If you’re in the market for immediate gratification, consider an oyster mushroom kit. I’m harvesting mushrooms twelve days after I started growing them.
Oyster mushrooms (there are several varieties and subspecies) are some of the most nutritious around. According to R.H. Kurtzman, PhD., they are rich sources of high-quality proteins and amino acids, B vitamins, and pro-vitamin D (the vitamin a lot of people are missing these days, as indoor jobs means little sun exposture). Minerals such as iron and potassium are also present. And oyster mushrooms are high in chitin; he recommends them as a cleaner source for chitin than shellfish.
Medical studies show benefits of oyster mushrooms. They’re a good source of glucosamine, which often helps people and animals with joint problems. (Glucosamine works very well for some, but not others ) Several studies are now showing that oyster mushrooms lower cholesterol.
Besides these benefits, blue oyster mushrooms were my choice because they can grow at temperatures cooler than other oyster mushrooms: from 45F (a little over 7 degrees C) to 65 degrees F (about 18 degrees C), and aren’t hurt by freezing. In my uncentrally-heated house, with a trip coming up, this sounded good to me. The mushrooms fruit at 65 degrees, which sounded about right for a cool place in my house this time of year. The final appealing aspect of this type of mushroom is that they looked like some of the easiest, quickest mushrooms to grow.
I reported earlier that I’d done some studying of Paul Stamets’s Fungi Perfecti catalogue, and ordered some mushroom plugs and a kit. A kit’s the easiest possible way to grow mushrooms, as the grower has done all the work in getting the mycelium in their right growing medium and ready to go. You just activate it by keeping it moist in dim light.
It was only a couple of days before I started to see the primordia poking through the microscopic holes in the growing bag (some professional mushroom growers use floor-to-ceiling-long versions of these bags, making little forests of them in their growing rooms).
In a day or two, the forming clusters looked like this, close up:
As they got bigger, my blue oyster mushrooms weren’t particularly blue; maybe this is because I let them dry out too much (apparently that can turn mushrooms brown), or get too much light (mushroom colors are darker in dim light, paler in sun).
Keeping the mushrooms moist enough has been hard; I’m starting to understand why there are special mushroom growing rooms. Mushroom kits need to be in a place prominent enough that I will notice and water them every day – but if that place is too light, I run into problems. If it’s dark, it’s a lot easier for me to forget. While my wood stove leaves some nice cool spaces in my house where I can put plants that don’t like heat, it also dries out the air, as all heating systems do. If you had a house with a basement, that might be ideal: I could keep my mushrooms outside, where they’d get all the natural humidity, but I’m not sure whether they’d fruit, since the temperature needs to be at 65 F for that.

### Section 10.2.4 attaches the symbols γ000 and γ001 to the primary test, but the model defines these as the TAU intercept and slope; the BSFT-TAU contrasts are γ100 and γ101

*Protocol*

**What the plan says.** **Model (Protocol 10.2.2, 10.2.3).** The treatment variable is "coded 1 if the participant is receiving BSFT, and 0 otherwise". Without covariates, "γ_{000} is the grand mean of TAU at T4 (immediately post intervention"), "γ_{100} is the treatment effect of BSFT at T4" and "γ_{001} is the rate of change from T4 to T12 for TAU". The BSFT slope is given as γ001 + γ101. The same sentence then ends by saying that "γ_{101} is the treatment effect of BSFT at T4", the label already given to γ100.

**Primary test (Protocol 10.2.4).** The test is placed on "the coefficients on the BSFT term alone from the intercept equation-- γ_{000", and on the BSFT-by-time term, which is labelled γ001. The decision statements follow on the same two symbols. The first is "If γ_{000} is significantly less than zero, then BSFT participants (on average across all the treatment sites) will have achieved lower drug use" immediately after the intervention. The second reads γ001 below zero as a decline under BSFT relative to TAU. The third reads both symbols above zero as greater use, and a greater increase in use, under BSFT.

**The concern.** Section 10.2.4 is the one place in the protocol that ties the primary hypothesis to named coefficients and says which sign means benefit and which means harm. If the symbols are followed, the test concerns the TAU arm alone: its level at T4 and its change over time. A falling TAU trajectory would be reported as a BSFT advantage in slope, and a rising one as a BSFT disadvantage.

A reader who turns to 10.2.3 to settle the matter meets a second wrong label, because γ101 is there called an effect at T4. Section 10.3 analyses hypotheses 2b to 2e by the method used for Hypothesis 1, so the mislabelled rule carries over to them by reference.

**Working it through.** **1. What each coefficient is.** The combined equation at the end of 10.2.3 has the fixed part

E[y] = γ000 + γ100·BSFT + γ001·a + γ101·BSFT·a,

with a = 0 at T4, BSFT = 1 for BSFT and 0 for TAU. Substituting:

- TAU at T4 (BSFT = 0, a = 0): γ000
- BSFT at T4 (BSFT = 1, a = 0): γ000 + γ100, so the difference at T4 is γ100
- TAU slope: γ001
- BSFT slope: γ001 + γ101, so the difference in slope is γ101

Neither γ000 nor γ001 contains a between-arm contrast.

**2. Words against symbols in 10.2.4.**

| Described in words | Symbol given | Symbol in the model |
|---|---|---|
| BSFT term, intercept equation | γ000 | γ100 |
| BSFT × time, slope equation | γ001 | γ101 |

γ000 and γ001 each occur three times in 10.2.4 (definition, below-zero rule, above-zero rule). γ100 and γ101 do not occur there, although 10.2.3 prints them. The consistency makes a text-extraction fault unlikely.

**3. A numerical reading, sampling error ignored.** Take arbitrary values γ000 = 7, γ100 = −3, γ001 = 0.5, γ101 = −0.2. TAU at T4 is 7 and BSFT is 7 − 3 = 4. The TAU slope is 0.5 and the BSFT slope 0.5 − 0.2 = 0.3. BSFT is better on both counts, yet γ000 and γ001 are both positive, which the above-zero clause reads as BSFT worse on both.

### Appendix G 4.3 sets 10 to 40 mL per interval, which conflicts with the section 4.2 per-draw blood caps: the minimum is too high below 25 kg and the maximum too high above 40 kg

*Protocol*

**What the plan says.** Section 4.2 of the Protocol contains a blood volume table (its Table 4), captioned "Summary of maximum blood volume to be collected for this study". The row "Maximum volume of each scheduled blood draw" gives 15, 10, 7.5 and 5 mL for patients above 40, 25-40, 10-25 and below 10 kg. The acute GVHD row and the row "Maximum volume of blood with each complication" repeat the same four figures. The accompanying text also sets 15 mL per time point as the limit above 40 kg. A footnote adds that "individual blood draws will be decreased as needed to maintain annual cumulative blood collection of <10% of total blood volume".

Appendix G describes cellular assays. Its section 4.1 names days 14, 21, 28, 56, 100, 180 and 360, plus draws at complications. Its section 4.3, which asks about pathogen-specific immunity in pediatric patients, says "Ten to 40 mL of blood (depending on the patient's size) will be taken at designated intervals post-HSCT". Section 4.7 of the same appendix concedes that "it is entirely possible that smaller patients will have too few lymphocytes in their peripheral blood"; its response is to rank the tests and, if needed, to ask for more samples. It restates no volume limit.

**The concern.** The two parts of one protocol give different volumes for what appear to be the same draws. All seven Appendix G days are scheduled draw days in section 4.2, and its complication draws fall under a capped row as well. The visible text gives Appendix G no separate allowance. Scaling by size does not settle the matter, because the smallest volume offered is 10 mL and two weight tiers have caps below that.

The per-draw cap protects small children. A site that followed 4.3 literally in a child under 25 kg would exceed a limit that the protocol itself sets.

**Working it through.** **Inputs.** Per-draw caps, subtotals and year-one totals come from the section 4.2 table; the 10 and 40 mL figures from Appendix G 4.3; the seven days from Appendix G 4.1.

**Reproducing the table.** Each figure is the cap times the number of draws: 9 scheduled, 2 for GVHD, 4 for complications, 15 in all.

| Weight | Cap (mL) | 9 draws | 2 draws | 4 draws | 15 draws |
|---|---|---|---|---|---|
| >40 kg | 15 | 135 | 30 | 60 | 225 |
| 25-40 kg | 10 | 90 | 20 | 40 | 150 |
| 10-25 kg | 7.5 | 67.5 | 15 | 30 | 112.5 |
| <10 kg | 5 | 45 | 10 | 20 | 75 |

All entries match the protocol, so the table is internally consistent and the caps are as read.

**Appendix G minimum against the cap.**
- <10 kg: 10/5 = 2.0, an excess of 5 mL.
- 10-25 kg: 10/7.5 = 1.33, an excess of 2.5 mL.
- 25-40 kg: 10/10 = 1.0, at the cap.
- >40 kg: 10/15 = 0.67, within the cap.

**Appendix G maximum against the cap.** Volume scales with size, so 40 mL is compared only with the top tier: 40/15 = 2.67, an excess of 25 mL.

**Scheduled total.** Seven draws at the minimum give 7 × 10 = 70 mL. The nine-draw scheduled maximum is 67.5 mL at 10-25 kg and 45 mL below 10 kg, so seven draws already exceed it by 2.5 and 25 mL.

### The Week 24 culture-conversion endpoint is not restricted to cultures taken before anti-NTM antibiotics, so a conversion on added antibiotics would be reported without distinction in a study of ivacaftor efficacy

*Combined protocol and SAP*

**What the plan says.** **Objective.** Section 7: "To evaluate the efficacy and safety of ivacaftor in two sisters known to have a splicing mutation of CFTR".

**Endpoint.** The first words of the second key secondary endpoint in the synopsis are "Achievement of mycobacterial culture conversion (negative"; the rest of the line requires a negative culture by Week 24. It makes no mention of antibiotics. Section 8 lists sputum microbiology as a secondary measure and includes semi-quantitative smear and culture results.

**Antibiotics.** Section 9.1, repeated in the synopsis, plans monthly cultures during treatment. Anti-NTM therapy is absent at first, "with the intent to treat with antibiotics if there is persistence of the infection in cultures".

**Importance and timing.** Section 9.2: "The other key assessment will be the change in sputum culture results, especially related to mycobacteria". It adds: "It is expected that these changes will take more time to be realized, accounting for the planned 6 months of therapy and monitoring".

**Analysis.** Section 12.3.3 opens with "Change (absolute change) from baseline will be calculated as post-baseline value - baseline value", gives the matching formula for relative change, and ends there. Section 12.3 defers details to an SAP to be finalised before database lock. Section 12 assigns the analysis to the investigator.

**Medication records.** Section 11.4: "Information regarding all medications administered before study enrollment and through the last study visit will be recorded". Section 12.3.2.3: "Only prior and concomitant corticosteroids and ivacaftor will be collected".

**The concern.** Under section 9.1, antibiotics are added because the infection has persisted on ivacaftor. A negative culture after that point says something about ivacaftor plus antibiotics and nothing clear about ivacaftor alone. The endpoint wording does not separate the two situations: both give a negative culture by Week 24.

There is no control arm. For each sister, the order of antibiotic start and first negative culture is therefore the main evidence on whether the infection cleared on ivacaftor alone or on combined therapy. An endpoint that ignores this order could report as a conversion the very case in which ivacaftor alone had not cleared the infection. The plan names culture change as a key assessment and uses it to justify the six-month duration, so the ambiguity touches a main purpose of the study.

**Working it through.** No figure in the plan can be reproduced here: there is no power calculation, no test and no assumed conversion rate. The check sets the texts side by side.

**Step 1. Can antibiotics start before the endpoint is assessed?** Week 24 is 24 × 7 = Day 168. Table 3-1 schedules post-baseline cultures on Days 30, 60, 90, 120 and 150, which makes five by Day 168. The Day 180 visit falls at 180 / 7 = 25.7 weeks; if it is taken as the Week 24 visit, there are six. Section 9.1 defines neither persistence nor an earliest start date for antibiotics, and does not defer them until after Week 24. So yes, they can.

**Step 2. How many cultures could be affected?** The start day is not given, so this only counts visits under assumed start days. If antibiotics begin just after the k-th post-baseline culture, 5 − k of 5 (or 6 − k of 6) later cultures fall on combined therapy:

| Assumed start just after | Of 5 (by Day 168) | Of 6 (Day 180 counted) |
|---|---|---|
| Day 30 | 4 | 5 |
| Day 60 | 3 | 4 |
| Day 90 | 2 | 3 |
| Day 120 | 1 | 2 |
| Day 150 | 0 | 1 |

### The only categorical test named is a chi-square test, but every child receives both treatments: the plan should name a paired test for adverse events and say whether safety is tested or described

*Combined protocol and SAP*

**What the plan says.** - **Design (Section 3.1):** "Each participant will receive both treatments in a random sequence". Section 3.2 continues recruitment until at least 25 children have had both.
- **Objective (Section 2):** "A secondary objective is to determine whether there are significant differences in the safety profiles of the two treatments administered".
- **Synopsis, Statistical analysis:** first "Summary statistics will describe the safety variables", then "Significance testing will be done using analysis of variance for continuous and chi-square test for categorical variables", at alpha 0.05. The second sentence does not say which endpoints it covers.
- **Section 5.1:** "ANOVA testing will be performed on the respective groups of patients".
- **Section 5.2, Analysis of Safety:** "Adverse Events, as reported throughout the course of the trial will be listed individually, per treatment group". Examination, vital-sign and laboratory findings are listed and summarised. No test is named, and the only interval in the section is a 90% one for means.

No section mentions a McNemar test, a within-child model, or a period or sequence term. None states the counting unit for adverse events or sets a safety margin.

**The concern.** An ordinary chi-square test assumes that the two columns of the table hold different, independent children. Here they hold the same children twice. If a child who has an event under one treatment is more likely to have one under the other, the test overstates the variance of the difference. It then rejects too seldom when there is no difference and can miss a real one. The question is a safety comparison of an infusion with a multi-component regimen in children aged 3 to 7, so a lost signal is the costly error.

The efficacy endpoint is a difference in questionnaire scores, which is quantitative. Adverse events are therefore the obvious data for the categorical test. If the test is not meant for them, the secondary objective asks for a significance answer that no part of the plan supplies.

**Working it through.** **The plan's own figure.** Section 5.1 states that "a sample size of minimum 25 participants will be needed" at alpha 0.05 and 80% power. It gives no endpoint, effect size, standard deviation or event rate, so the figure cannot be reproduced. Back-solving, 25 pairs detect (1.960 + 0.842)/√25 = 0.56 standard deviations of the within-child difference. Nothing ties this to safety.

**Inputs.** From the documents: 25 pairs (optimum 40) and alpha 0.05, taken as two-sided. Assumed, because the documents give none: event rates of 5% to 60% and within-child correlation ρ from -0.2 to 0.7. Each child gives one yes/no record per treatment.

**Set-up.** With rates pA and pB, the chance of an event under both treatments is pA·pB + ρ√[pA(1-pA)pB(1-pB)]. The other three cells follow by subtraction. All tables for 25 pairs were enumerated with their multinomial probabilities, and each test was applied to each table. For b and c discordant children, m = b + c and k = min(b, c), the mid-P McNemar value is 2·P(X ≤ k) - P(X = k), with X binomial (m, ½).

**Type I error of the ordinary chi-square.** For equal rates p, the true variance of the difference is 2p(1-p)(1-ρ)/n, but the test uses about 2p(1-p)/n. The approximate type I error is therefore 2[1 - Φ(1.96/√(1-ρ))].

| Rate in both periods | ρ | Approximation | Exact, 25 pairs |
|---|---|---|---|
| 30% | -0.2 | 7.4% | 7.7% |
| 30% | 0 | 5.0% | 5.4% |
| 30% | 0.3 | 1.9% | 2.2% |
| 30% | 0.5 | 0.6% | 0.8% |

We had a good rain, so I did put the mushrooms out for a day or two to catch rain water, on the theory they’d like it as much as plants do. I’m not experienced enough to know if this slowed down the fruiting, or helped it, but it did mean they were as moist as they like to be for a couple of days.
Some mushrooms, like morels, are temperamental; you could wait two years to harvest those. But I got my first blue oyster mushrooms eight days after I started spraying it with water and cloaking it in its humidity tent. In fact, I might should have harvested them a little earlier; the information-packed pamphlet that comes with the kit shows a picture of ripe mushrooms as being still a little convex (I always have to remember: concave is caved in; convex is the one that bulges out, like those old bull’s eye mirrors, or a bulldog’s eyes).
Some of my mushrooms had definitely lifted their caps up and started to make cups, like this:
That’s when the mushrooms have apparently gone past their prime. Still, they didn’t look so bad, so I harvested them, too, with my little pointy flower shears; I got about a double handful in all, leaving many small and tiny ones still growing and popping up. Commercial harvesters gather oyster mushrooms by the bunch, but I have the time to be a little more conservative; I hope to grow all my mushrooms to their full extent.
I think some of the reason I let my mushrooms go was that I had an inner picture of the caps opening out from the closed cups to a flat spread; I see now that I was basically transferring the image of an opening bud to the mushroom world. Note to self: mushrooms don’t act like chlorophyll-bearing plants. You knew this.
The Fungi Perfecti pamphlet recommends cooking oyster mushrooms a lot longer than I have in the past. They cook down quite a bit, to half their fresh volume, or maybe less. That’s okay: now they have nearly 20% protein and .1% niacin, among other vitamins. While the pamphlet sugggests sauteeing in olive oil for 10 to 15 minutes, then adding butter, tamari, chopped scallions and wine, I’m taking a simpler course for now. For reasons I’m too polite to mention in a blog, I can’t eat olive oil, so I sauteed the mushrooms in walnut oil (my standby oil for cooking and baking: it always tastes great, and has those healthy omega-3s). The rest of the recipe sounds great, but I didn’t feel like rushing out to get the missing ingredients.
So, using what I had, I sauteed the chopped mushrooms with chopped onions in walnut oil, until the mushrooms were golden brown. A great sauce on white fish, and it made rice and beans taste like a gourmet treat.